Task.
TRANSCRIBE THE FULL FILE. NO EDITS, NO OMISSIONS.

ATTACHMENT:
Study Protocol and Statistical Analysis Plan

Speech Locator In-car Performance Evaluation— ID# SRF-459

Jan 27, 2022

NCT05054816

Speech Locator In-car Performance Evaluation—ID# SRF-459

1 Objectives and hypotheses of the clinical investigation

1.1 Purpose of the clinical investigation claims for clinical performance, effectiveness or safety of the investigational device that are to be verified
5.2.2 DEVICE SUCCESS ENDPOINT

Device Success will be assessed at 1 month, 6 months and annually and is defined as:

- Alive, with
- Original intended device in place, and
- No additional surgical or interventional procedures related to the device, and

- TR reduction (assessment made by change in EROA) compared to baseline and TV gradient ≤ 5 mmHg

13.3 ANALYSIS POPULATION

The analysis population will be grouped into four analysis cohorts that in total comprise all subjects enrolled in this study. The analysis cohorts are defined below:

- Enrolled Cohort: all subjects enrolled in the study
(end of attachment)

Study Protocol and Statistical Analysis Plan

Speech Locator In-car Performance Evaluation— ID# SRF-459

Jan 27, 2022

NCT05054816

Speech Locator In-car Performance Evaluation—ID# SRF-459

1 Objectives and hypotheses of the clinical investigation

1.1 Purpose of the clinical investigation claims for clinical performance, effectiveness or safety of the investigational device that are to be verified
5.2.2 DEVICE SUCCESS ENDPOINT

Device Success will be assessed at 1 month, 6 months and annually and is defined as:

- Alive, with
- Original intended device in place, and
- No additional surgical or interventional procedures related to the device, and

- TR reduction (assessment made by change in EROA) compared to baseline and TV gradient ≤ 5 mmHg

13.3 ANALYSIS POPULATION

The analysis population will be grouped into four analysis cohorts that in total comprise all subjects enrolled in this study. The analysis cohorts are defined below:

- Enrolled Cohort: all subjects enrolled in the study